California Burning

updated 11/04/1991 AT 01:00 AM EST

originally published 11/04/1991 AT 01:00 AM EST

Shortly before noon on Sunday, Oct. 20, Betty Ann Bruno, a reporter for KTVU-TV in Oakland, was at home when she noticed the skies had turned ominously dark. She flipped on the radio. "They said it was a grass fire four miles away," she recalls, "too far to affect me." But a few minutes later she went outside and saw that wind-borne embers had ignited a nearby house on Buena Vista Avenue. Bruno grabbed a hose and was spraying her own roof, which was smoldering, when firemen ran by shouting for people to evacuate. "The fire was too fast," she says. "My house was burning down within 15 minutes of when it hit the neighborhood."

Conditions had been just about perfect for a fiery calamity in the Oakland hills. The area's oily eucalyptus and pine trees and its dense chaparral were tinder dry from a five-year drought; the thermometer had hit 89°F, a record high for the date; and a hot, dry wind with gusts up to 65 mph was blowing out of the Central Valley. At 8:51 A.M., a grass fire was reported flaring at a site where a brushfire had been put out the previous day—perhaps incompletely.

By the time it reached Bruno's home, flames were leaping 100 feet into the air. At the heart of the inferno, temperatures reached 2,000°F—equivalent to the heat of a blast furnace. The flames continued unchecked, consuming some of the city's most expensive real estate—million-dollar homes with commanding bay views. It generated a smoke plume that weather-satellite photos showed stretching 60 miles out over the Pacific. In less than 24 hours, a Bay Area still recovering from the massive earthquake just two years ago suffered another grievous trauma: at least 24 dead and 25 missing, 3,000-plus residences destroyed, property damage estimated at $5 billion—and a trove of stories of heroism, tragedy and just plain good luck.

Joe Jorgenson, 25, was in the Marlborough Terrace house he shared with his wheelchair-bound mother, Concetta, who suffers from multiple sclerosis. Jorgenson and his girlfriend, Nicole Planisczka, 22, were about to go out when, through a back window, they spotted flames cresting a nearby hill. "Five minutes later it was in the backyard," says Jorgenson, a computer-company bookkeeper. It was déjà vu: In 1970, his family home had been half destroyed by a brushfire. Now, he frantically half carried, half dragged his mother into Nicole's car. As they drove away, he tried in vain to retrieve family heirlooms and jewelry. Then, dressed in jeans, tank top and a baseball cap, Jorgenson sped away on his Kawasaki motorcycle—only to find himself confronting a corridor of flames and burning embers he estimated to be two or three house-lengths long. "I just prayed, closed my eyes and gunned it," he says. "It hurt like hell. I could feel my shoulders and back on fire. There was a garden hose going on one of the lawns, so I stopped and doused myself." Finally making it to Berkeley's Alta Bates-Herrick Hospital, Jorgenson was treated for second-degree burns over 20 percent of his body.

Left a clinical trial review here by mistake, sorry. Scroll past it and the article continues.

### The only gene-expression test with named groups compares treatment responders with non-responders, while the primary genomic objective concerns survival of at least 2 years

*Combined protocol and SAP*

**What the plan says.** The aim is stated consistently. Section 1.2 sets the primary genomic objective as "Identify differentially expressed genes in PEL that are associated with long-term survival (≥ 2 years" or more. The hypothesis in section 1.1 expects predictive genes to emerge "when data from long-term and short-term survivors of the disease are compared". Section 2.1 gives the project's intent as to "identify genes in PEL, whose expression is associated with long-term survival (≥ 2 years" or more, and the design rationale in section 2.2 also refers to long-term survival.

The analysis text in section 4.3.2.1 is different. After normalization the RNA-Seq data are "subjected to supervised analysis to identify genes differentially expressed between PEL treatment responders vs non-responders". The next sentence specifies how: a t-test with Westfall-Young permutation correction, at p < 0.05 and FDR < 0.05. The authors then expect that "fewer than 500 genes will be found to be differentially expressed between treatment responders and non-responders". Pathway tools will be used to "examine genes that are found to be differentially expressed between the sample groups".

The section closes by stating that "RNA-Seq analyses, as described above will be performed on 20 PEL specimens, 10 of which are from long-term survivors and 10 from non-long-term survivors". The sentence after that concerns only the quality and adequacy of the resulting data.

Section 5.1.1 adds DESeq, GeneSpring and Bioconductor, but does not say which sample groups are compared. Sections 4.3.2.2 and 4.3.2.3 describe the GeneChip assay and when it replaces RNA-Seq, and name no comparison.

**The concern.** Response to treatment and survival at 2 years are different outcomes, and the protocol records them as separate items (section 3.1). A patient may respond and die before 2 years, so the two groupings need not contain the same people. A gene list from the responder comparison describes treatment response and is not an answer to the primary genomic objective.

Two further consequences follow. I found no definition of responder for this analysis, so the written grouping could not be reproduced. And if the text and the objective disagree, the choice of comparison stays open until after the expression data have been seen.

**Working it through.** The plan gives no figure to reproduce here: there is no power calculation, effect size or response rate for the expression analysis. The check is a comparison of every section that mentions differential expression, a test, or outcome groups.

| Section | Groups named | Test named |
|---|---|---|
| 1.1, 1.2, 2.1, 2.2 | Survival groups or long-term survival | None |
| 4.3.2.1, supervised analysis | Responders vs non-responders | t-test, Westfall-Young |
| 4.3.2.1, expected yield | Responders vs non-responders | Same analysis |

Oakland police officer John Grubensky, at 32 a six-year veteran, was not so fortunate. While helping to evacuate the Charing Cross Road neighborhood, he had apparently piled five people into his patrol car—and then found his escape route blocked. He and the passengers got out and tried to outrun the inferno—and became six of the confirmed fatalities. Grubensky's body was so badly charred that he was identifiable only by the serial numbers on his gun and badge. Ironically, his walkie-talkie lay nearby, still squawking with police calls.

Up on nearby Grizzly Peak, fireman Dwight Langford, 33, and his crew were battling a small blaze when suddenly "the wind picked up, and the fire came up the valley and completely surrounded us," he says. "I heard some rumbling and there must have been 30 or 40 deer, raccoon and rabbits getting out of Dodge City. We were trapped, so we just wet each other down and lay down on the road to die. We held each other's hands and prayed. There was no macho s—-involved—we were definitely crying. It was a freak that the fire went right over us." Only one of Langford's companions suffered serious burns.

That night Arash Kouhi, 18, a recent graduate of Skyline High School in Oakland, and three friends made an end run around the police cordons to reach his home on Florence Avenue. "The fire was about a block away," he says. "The firemen were busy down the street, so I watered our house while my friends shoveled dirt over the fires in the backyard. I was scared, but we always had an exit. The fire was only three-quarters of the way around us, so we just fought to the end, and the fire lost." When his parents learned of what he had done, says Kouhi, "They were angry—but also happy I saved the house."